Could the universe be like that? Why not! Simply because the universe may have had a creator does not require that the creator knew how the universe would develop. The eventual 'outcome' of the universe would be the same, creator or not, once the laws of physics are set (the rules) and the initial conditions of the Big Bang chosen ('pieces' and 'values' of the pieces), then the game is started in the Big Bang and things take their natural course. (See Where did the universe come from? regarding the Big Bang.) The universe heads for its destiny, but what that may be could be completely unknown, even to its creator. In this scenario, there would not be a reason for the existence of the universe, except as a kind of experiment, it would not exist to serve a purpose, it would just exist.
If we take the view that the universe did not have a creator, then the question of there being a reason does not arise, unless you consider that the universe contains its own reason for having an existence.
What do I think?
I do not believe the universe has a reason for existing, I believe it just exists. This follows on from my previous remarks that I do not believe that we have a reason for existing. There could even be an infinite number of universes existing, some of which may have developed life, others which may not have. We should not assume that 'ours' is the only universe, we should not attach so much importance to ourselves, it is rather like the earlier belief that the universe revolved around the Earth. There is however still an 'in built' belief that we are somehow 'special', and I feel that this largely stems from a belief in God and that He put us here for a reason. Isn't it amazing the number of scientific theories where God creeps into the argument! It used to be that for everything that could not be explained it was accredited to God, or The Gods, from crop failure, disease, abnormal weather conditions, and a host of other events. As knowledge has progressed, and answers found, The need to blame, or thank God, has steadily declined as we look to science for the answers. See Are all religions false?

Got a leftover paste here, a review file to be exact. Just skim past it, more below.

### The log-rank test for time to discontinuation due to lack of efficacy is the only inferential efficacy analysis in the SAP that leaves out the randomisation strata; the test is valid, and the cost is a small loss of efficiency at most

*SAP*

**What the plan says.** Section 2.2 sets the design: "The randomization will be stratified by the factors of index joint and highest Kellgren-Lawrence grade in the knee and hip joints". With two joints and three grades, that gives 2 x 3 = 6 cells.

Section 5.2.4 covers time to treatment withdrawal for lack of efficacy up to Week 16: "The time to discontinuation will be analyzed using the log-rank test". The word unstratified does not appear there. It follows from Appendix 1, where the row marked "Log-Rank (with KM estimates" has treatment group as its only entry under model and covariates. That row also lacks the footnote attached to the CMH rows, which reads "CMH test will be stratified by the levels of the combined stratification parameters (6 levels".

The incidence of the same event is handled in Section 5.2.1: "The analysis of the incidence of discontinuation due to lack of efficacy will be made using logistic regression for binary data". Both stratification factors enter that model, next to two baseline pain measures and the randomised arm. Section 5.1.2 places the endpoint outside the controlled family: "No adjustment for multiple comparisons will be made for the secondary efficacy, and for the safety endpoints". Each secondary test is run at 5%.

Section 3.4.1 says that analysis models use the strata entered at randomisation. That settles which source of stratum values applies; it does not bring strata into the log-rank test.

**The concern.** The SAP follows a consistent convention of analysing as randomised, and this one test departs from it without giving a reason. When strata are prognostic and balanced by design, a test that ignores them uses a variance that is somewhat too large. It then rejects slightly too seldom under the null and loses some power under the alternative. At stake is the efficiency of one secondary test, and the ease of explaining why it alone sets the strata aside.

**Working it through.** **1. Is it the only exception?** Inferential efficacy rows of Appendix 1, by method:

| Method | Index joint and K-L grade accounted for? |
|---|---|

We do not often have to call upon God in order to explain natural events these days, but in some areas that we are still seeking answers, some people still do. I am not saying that they are wrong, but I am saying that that perhaps they are being too hasty looking to God as a 'final solution' because history has shown that given time, we often do find the answers. Perhaps one day we will have all the answers. Perhaps when that day arrives we shall all as Gods? See Our final destiny, immortals